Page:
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While originally created for the Star Wars: Legacy comic book series from Dark Horse Comics, a different rendition of Darth Talon was once set to make an appearance as a major antagonist of the Star Wars sequel trilogy during the early development process of Star Wars: Episode VII - The Force Awakens, the trilogy's first installment. Supposedly, Talon was going to be responsible for leading the son of Han Solo and Leia Organa to fall to the Dark Side of the Force.
In the Legacy comics, Talon was a Twi'lek Sith Lord who served the evil Darth Krayt, the leader of the One Sith, a powerful Sith order seeking galactic domination which is active more than one hundred years after the events of Star Wars: Episode VI - Return of the Jedi. These stories, however, are now classified as part of the Star Wars Legends continuity and are no longer regarded canonical since Lucasfilm's buyout by Disney in 2012.
Darth Talon made her first appearance in the Star Wars: Legacy comic book series, which was published from 2006 to 2010. She was created by writer John Ostrander and designed by artist Jan Duursema. As previously mentioned, Talon served as one of the most recurring antagonists in the series. While these stories are no longer considered canon, Talon is still remembered by many Star Wars fans as one of the most iconic Expanded Universe character partly because her scantily-clad appearance, aside that George Lucas himself approved the character.
In spite of this, existing storyboards published in The Art of Star Wars: The Force Awakens art book demonstrate that Darth Talon was initially planned to be featured in Star Wars: Episode VII - The Force Awakens, the sequel trilogy's first installment. As the Legacy comics are no more canonical, this new incarnation of Talon (or similar character inspired by her look) would have played a different role to that the original played in the comics. While what role Talon was to exactly play in the film is unknown, the present drawings suggest the following:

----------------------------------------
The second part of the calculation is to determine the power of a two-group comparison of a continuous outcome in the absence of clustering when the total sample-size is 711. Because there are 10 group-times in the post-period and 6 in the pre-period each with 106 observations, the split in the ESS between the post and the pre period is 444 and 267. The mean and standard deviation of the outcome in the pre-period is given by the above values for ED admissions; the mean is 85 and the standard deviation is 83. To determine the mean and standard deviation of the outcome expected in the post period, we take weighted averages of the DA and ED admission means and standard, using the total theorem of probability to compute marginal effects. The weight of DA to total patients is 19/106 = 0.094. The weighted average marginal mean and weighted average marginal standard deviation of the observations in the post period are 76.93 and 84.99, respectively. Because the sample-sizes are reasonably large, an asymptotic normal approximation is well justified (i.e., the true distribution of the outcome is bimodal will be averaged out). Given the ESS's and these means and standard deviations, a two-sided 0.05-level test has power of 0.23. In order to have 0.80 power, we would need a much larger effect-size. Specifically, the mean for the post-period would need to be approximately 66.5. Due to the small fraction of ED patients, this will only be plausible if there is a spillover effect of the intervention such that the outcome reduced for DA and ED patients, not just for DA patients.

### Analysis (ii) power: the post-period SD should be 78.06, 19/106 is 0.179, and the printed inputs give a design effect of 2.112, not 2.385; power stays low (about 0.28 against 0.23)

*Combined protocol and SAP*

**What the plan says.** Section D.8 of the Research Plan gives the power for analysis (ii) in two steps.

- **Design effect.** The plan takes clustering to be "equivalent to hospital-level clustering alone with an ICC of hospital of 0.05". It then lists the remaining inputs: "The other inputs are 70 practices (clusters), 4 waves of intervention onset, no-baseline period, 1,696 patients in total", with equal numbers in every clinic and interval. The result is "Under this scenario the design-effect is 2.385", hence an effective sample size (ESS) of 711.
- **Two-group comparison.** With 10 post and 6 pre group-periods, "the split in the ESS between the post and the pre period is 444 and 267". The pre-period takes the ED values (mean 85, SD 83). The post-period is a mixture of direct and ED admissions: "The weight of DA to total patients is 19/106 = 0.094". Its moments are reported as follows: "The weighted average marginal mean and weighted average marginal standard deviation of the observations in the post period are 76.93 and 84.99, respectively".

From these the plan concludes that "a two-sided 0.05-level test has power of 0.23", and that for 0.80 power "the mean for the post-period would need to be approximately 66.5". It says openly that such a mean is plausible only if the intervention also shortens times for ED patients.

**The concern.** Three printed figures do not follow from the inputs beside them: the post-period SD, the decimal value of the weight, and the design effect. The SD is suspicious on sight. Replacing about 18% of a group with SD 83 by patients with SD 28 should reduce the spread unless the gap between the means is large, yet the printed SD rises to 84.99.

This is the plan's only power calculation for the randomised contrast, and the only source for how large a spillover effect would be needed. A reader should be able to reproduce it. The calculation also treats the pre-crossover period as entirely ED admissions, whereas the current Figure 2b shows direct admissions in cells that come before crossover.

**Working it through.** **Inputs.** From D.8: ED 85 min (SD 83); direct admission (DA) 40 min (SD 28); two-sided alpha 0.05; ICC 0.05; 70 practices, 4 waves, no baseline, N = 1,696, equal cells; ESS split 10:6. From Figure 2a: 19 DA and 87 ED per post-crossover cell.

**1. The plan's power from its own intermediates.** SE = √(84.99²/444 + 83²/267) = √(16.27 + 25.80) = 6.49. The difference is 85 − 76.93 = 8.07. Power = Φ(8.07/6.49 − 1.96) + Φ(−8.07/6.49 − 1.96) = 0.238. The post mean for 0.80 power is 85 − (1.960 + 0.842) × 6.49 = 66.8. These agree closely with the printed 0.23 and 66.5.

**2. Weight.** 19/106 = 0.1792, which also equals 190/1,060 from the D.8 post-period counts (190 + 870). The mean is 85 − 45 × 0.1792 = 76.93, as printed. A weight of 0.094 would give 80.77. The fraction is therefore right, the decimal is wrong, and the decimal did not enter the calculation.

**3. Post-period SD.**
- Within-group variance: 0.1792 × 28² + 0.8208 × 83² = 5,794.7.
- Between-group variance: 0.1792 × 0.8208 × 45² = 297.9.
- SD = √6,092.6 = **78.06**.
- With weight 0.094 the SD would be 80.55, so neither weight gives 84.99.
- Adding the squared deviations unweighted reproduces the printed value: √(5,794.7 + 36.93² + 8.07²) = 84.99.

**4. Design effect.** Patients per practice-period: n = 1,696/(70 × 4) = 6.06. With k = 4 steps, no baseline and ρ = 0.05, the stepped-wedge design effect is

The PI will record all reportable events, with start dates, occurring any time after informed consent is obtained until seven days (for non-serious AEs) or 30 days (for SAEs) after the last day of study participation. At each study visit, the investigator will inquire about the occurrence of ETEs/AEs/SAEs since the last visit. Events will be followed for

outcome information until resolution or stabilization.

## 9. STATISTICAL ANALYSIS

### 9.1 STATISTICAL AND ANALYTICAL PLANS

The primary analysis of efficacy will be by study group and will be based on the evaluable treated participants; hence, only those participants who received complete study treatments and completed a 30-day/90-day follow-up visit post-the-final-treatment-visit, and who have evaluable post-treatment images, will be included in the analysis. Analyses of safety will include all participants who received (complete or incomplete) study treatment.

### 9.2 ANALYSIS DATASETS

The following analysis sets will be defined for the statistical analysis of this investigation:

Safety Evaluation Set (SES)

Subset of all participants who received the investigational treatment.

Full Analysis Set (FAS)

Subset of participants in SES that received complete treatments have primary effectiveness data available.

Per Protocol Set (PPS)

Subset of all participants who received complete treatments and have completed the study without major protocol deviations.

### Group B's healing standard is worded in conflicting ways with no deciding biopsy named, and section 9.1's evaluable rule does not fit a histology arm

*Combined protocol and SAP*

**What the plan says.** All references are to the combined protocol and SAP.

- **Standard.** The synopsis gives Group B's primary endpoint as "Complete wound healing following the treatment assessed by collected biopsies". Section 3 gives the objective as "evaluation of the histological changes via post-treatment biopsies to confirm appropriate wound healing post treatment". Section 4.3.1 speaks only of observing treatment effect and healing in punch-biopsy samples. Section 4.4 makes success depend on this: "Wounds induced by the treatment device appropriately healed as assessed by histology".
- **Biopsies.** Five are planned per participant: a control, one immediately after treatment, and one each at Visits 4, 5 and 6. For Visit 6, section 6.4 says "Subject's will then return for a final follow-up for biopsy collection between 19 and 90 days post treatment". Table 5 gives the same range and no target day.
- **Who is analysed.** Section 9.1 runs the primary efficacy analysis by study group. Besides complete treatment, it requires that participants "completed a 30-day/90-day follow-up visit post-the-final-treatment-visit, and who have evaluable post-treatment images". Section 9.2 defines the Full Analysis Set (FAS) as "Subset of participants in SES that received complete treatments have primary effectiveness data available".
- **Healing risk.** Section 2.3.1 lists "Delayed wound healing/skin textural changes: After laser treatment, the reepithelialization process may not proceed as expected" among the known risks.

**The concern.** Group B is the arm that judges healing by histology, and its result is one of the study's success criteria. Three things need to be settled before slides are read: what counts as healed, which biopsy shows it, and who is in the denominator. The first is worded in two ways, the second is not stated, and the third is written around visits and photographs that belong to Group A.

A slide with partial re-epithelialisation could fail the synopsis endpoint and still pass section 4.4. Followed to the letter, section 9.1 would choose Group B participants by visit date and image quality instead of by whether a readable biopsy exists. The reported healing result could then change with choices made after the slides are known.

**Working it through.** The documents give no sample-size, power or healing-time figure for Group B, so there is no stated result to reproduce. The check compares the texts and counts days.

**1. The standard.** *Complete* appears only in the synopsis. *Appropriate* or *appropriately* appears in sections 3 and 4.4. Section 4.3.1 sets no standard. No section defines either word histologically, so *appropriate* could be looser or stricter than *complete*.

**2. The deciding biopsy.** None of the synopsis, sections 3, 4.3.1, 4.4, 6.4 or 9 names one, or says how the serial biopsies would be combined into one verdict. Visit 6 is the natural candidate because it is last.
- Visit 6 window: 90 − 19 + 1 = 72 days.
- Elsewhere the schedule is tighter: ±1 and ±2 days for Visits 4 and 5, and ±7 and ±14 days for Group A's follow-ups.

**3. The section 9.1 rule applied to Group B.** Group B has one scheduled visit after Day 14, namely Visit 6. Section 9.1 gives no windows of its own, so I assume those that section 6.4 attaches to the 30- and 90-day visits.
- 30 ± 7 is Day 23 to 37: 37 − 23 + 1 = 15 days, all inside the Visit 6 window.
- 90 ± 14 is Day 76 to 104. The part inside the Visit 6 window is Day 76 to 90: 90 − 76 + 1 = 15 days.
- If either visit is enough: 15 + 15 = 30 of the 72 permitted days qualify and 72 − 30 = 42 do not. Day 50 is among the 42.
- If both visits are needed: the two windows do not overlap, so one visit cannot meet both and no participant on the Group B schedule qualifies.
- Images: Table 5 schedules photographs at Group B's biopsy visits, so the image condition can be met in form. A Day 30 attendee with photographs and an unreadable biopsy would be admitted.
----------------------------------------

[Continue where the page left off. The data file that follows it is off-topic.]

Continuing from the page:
- A piece of concept artwork by Iain McCaig showed Talon wielding two red lightsabers in the style of Jar'Kai and embraced by a blue-skinned alien individual, later identified as Uber, who was going to be the film's Big Bad. Notably, Talon's clothing in the artwork provides her more modesty than her original outfit from the Legacy comics.
- An storyboard page entitled "Seduction" showed Talon being harassed by a group of patrons in a smuggling tropical planet, leading an unnamed Jedi Knight to defend and rescue her. Afterwards, he gives Talon his cloak to cover herself and the two sleep together shortly afterwards. However, Talon leaves after killing him.
In spite of these pieces concept art, Lucasfilm asset specialist Phil Szostak stated that Darth Talon's presence in story of The Force Awakens wasn't thought at all. However, it's unknown then why one piece of concept art featuring Talon is a storyboard, as storyboards are generally drawn after the script is finished, possibly meaning that J.J. Abrams and Michael Arndt had included Talon in the film's script. As a result, Pablo Hidalgo from the Lucasfilm Story Group revealed that before George Lucas retired from Lucasfilm, his plans for the sequel trilogy involved having Talon corrupting the son of Han Solo and Leia Organa to the Dark Side of the Force, as the idea of a son falling into darkness was always in the mix. From all what can be said, the only sure thing about Talon's role in the film was that she would appear as a major antagonist.
Regardless, Lucas left the development of The Force Awakens once it became clear that Disney would not use his ideas, having been reportedly felt dissatisfied with the finished film. Ultimately, the role of main antagonist was given to Kylo Ren, the son of Han Solo and Leia Organa, so it can be said that the characters of Talon and the son were mixed into one. Similarly, the Uber character evolved into Supreme Leader Snoke.
- The "Seduction" storyboard sequence, where Darth Talon and the unnamed Jedi Knight made love, has attracted the attention of many Star Wars fans as if it had made it into the finished film, it would have been the first sex scene of the Star Wars films. Considering that both Disney and Star Wars are kid-friendly and for all ages, it's unknown if the storyboard was really planned for the film or has some deeper meaning, as the theme of sex would be really racy for a Star Wars film.